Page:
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From Volume Five, Issue Four, Fall 1996:

Wilhelm II in his later years.

The Passing of the Hohenzollerns

By William J. Gilwee

Editor's note: I have taken the liberty of retitling this article to make it more encompassing than that which the author had provided.

On 24 September 1994 the New York Times reported that Prince Louis Ferdinand, the son of the late Crown Prince Wilhelm and the grandson of Kaiser Wilhelm II, had died two days earlier at his home in Germany. Louis was 86 years old, heir to the German crown and head of the House of Hohenzollen. He had become heir in 1933 when his older brother married someone not accepted by the family. As heir he had always hoped for the return of the monarchy but he was a realist and thought the only way it would return was in a very limited fashion such as in Denmark. The Times alludes to the fact that Prince Louis had played a part with some German generals in plans to assassinate Hitler.

Prince Louis was survived by three sons and two daughters. His wife, Grand Duchess Kira (a Romanov), died several years ago. Prince Louis Ferdinand previously had selected his grandson, George Friedreich Ferdinand, to be his successor as head of the House of Hohenzollen.

On 16 October 1994 the San Jose Mercury News had an article by a reporter who had interviewed Prince Louis in 1946. At the time the prince was working for the U.S. Army as an interpreter in Bad Kissingen, Germany. The reporter recalled how gracious the prince was and how well he conversed in English. The prince had worked for Ford in Detroit from 1929 to 1934. In 1938, while on their honeymoon, the prince and his bride had visited President Roosevelt. Roosevelt had told him he would meet with Hitler to attempt to settle the problems in Europe. The prince passed this message on to von Ribbontrop, whom he had known previously as a champagne salesman, but nothing came of the offer.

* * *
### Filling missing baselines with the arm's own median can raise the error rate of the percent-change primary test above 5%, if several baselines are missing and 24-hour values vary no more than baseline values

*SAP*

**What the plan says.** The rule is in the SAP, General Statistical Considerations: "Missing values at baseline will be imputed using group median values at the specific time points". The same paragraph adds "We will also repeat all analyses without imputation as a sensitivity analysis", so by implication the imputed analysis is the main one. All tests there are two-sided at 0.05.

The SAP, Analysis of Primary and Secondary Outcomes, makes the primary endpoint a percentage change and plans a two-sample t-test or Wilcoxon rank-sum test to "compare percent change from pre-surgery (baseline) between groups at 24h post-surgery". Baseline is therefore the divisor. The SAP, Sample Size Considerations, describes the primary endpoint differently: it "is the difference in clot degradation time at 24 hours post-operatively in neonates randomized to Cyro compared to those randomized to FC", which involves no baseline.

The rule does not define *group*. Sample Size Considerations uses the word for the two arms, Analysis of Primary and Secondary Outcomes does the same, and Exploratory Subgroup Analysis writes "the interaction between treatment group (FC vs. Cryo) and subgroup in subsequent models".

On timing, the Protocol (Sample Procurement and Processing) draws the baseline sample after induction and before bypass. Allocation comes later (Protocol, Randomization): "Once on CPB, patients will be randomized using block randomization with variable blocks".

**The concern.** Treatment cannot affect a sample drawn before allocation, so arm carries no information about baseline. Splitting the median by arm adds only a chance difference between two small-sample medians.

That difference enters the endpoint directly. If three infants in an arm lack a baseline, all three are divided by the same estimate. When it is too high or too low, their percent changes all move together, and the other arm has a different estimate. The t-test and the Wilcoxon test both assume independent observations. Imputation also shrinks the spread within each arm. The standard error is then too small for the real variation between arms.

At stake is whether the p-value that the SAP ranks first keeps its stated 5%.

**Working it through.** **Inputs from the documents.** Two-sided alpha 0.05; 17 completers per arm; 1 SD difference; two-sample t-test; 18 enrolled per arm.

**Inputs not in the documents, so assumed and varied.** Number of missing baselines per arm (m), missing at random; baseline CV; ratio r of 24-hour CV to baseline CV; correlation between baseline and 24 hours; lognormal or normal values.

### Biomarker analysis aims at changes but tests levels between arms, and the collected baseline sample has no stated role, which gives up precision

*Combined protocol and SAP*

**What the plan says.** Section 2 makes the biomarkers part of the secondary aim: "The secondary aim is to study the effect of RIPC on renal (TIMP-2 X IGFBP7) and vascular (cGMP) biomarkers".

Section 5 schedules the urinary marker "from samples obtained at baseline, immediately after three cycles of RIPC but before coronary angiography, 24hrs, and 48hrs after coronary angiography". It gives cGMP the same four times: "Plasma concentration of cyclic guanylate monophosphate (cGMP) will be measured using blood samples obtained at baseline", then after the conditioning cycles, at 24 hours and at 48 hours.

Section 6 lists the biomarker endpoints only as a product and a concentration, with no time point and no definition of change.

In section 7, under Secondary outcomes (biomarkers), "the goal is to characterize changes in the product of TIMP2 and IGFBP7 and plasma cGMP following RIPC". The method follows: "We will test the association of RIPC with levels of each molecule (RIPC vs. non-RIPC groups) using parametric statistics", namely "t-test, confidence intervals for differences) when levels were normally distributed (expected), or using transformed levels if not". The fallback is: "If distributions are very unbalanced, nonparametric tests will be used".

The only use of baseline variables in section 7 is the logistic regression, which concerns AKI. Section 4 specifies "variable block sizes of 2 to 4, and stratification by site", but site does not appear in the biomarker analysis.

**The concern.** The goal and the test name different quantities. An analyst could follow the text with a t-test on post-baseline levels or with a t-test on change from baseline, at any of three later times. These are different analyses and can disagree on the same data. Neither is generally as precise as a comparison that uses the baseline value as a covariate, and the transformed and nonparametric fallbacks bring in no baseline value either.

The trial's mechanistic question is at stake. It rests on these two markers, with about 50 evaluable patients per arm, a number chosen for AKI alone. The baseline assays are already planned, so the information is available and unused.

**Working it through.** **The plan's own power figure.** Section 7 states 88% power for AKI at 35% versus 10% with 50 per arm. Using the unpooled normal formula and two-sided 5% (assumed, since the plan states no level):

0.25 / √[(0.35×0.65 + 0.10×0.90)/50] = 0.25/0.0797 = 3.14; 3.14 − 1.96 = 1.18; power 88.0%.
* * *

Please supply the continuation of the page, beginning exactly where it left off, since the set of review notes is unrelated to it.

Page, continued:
The death of Prince Louis Ferdinand calls to mind the Kaiser's life after World War I. Probably the most hated man in the world at that time, he led a life of relative obscurity until he died in 1941. Other than an occasional picture of a lonely old man chopping wood, the news about the Kaiser was just a few lines in the back pages of newspapers. Considering what had happened to his cousin, Nicholas II and his family, Kaiser "Bill" was much better off.

The situation for Germany was hopeless by 9 November 1918. The revolution which started that morning in Berlin had taken place the previous day in Munich. The German High Seas Fleet had mutinied on 28 October and some of the Kaiser's most trusted regiments raised the Bolshevist flag. Prince Max of Baden, the Kaiser's cousin, had taken over as chancellor on 1 October. In an attempt to save the Hohenzollern dynasty Prince Max suggested that the Kaiser abdicate in favor of a regency for his 12-year-old grandson, Prince William. The crown prince was not suggested because he was disliked even more than the Kaiser due to the part he had played in the Battle of Verdun.